Tuesday, October 23, 2012 Updated: October 24, 12:04 PM ET
Longhorns improving incrementally
By Carter Strickland HornsNation
AUSTIN, Texas -- When the game was over and half a hundred points were hung on Texas by Baylor, the Longhorns' progress could be measured only by Stride Rite.
"We're sure not where we need to be," Texas coach Mack Brown said. "But we're taking baby steps here."
So much for the long strides to success promised at the start of the season. Not that this was a national championship season for Texas by any means. But as Brown publicly put it in the preseason, this was at least a team that had the talent to win every game it was in. And that, he said, was not the case with the previous two seasons.
The Texas defense, with a few new starters such as linebacker Steve Edmond, is statistically the worst Longhorns defense since Mack Brown took over as head coach.
Still, just like the previous two seasons, Texas was out of "the mix," as Brown has put it, before it even began. By the time the first BCS standings were released the past three seasons, Texas already has had blemishes on the ledger and been resigned to the role of scanning two-thirds of the way through the Top 25 before discovering its place. And that has been a giant step backward for a program that finished 2009 at No. 2 in the BCS standings.
But the coaches appear to realize now they took a big misstep in even setting up this season as one in which Texas would measure itself against other programs. The Longhorns just aren't there yet. It's hard to be there when Oklahoma, Kansas State and so many others are taking Roger Bannister strides to Texas' "baby steps."
Now, before starting to hope that maybe this is all is some sort of modern play on an Aesop fable, stop. Slow and steady does not win the race in college football. Slow and steady can get someone fired.
At this time, that does not sound like the fate of defensive coordinator Manny Diaz.
"Manny and [secondary coach Duane Akina] were considered two of the best coaches in the country last year, and they didn't get dumb," Brown said. "So they are two really good coaches, and we have just got some things we need to get fixed."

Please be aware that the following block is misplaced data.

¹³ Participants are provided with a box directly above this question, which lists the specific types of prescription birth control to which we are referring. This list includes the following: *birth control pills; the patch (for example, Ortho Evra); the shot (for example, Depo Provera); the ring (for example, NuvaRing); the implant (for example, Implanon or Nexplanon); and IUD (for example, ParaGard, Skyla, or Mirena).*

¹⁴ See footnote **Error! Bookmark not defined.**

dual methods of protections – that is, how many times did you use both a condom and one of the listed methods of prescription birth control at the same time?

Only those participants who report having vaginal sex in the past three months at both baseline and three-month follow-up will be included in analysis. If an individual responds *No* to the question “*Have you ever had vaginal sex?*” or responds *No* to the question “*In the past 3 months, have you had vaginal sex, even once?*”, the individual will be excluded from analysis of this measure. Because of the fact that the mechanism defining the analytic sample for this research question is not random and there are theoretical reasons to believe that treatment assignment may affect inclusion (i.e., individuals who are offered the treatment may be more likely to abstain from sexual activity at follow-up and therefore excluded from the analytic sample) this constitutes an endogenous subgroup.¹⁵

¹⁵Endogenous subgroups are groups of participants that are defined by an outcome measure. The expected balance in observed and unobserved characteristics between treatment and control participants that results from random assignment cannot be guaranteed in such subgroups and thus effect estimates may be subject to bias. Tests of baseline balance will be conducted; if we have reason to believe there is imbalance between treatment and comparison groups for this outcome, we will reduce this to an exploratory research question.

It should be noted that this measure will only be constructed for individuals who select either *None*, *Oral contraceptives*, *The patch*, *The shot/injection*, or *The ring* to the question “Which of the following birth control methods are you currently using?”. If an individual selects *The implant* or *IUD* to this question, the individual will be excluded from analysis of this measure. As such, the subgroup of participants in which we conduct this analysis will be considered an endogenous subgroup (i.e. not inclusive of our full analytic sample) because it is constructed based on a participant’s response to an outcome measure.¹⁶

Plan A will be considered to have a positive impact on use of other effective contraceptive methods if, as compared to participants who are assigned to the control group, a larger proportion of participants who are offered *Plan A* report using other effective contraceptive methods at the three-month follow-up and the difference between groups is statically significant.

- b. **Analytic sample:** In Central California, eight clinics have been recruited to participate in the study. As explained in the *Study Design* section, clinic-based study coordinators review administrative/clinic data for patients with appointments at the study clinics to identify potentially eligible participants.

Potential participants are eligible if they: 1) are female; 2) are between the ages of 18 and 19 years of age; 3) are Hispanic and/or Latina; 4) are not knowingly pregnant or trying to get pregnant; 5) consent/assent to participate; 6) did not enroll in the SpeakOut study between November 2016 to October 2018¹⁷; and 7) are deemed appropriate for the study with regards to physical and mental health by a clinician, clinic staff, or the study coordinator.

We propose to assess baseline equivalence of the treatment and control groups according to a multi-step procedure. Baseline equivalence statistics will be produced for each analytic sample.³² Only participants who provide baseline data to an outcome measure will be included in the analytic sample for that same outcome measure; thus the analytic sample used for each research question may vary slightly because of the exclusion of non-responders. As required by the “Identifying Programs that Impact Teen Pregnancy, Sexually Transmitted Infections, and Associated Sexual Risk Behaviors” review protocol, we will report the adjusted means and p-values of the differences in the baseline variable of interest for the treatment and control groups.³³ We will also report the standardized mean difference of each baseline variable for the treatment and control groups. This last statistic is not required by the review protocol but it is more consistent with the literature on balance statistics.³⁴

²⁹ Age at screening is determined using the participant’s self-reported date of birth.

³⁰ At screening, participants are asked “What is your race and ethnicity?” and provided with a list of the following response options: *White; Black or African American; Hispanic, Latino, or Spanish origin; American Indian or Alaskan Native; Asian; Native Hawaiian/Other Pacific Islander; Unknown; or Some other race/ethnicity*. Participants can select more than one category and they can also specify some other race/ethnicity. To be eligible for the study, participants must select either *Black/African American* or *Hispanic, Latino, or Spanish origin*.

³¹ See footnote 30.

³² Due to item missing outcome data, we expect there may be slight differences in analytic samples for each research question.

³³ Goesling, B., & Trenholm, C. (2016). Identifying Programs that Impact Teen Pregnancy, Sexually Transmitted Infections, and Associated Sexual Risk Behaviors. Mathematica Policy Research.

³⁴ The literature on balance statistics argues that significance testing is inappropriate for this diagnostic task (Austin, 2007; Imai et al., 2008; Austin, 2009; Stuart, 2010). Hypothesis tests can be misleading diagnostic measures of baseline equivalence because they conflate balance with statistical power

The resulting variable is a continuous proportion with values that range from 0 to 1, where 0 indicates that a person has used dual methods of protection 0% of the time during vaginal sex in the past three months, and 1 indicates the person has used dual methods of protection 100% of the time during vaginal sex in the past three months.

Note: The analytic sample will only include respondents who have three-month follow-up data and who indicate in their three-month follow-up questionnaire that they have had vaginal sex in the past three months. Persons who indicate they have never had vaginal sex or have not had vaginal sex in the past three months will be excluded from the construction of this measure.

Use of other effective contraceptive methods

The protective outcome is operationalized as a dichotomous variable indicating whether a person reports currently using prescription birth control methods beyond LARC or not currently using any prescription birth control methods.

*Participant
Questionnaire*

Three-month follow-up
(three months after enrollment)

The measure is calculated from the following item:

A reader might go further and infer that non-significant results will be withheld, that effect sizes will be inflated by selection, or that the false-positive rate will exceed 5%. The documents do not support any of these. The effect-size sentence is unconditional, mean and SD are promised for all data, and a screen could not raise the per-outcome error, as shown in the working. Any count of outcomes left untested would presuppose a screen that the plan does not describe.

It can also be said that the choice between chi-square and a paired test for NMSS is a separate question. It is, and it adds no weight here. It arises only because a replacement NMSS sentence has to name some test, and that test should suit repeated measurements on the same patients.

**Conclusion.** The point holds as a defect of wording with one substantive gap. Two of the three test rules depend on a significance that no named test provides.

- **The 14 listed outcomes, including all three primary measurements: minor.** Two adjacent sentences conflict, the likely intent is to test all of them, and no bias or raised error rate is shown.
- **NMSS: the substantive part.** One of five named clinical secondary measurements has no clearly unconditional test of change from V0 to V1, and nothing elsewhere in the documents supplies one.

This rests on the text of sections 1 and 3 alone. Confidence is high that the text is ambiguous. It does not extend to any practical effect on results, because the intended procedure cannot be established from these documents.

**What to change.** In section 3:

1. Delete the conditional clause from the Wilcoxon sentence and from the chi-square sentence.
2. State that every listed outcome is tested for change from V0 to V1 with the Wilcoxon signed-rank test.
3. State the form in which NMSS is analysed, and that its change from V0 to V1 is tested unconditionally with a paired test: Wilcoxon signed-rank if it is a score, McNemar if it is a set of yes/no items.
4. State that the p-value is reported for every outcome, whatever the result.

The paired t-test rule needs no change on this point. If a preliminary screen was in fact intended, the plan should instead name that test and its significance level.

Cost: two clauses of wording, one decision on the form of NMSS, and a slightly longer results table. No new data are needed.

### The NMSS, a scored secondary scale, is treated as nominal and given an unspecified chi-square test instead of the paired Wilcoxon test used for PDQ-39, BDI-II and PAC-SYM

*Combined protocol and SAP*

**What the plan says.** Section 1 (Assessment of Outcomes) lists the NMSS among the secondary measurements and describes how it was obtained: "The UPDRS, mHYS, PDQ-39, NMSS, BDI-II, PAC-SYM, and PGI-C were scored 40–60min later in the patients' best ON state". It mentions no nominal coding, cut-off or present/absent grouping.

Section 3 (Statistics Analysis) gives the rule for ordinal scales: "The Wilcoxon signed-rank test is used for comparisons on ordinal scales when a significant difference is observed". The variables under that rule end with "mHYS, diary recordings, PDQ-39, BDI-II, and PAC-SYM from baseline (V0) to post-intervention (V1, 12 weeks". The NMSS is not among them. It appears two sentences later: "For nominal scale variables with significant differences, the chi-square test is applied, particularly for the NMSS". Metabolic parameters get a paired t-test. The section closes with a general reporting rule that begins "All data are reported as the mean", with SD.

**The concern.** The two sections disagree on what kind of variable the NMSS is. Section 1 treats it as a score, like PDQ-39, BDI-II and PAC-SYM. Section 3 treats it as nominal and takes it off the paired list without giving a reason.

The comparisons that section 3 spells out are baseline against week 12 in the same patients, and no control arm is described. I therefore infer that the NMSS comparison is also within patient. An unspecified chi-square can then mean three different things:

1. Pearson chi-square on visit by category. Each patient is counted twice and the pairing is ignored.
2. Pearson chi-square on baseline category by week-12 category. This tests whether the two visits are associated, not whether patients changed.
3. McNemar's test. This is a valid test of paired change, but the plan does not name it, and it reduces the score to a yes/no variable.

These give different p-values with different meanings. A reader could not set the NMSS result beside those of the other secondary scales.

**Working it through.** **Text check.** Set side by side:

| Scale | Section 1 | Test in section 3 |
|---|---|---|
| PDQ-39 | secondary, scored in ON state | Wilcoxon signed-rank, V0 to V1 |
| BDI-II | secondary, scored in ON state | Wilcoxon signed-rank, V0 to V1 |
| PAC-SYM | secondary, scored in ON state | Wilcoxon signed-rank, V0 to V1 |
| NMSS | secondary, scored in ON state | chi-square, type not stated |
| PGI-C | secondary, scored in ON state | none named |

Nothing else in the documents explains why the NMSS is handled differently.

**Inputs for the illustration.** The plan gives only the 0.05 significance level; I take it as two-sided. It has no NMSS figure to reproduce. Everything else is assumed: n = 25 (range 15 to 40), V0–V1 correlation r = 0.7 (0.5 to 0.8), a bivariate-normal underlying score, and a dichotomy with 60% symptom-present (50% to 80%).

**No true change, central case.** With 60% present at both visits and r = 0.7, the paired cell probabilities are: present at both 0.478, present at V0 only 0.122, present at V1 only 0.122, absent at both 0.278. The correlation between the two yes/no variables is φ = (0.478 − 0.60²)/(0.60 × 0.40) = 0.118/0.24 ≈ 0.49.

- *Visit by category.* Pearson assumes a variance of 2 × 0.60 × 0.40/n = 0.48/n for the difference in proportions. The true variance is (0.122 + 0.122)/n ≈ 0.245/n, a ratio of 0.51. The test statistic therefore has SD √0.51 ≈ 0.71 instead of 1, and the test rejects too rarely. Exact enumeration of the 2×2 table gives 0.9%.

Brown doesn't appear to be in a fix either. Two years ago, the coach was told by Texas athletic director DeLoss Dodds and president Bill Powers he would have the time and money he needed to turn things around. The clock has not yet struck midnight.
Actually, there is still hope Brown might yet be able to turn back the clock.
In all likelihood, the pulling of Father Time's hands will start against Kansas. The Jayhawks, because of their ineptness on both sides of the ball, could provide a springboard into the final four games. Not a false sense of security, like last season. Back then, there were still so many offensive issues, not even a 43-0 win could whitewash them away.
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But this season the offense clearly is better, at least against those teams that do not possess top-caliber FBS talent. And, if the coaches are to be believed, the defense, despite its turnstile nature, is -- whew, tough to swallow this -- improving.
"What's starting to happen, instead of making two or three plays that make me excited and then 10 or 12 that kind of make you scratch your head, more and more plays are getting you excited and less and less that get you frustrated as a coach." Diaz said. "But that is the maturation of these guys as college football players."
Kansas affords another opportunity for those players to grow up, as well as another opportunity for Diaz to grow right along with them. That, in turn, could provide confidence and trust for a unit sorely lacking both. Both are what will be needed in the week that follows, as Texas could play another Top 25 team on the road in Texas Tech.
It's those Top 25 teams that have stepped all over Texas. The Longhorns have lost nine in a row to ranked teams by an average of 17 points. That's more stepping in it than baby steps.
But the game at Tech is still more than a week away, so for now, the focus around Texas will remain baby steps. Better that than taking any more giant leaps of faith.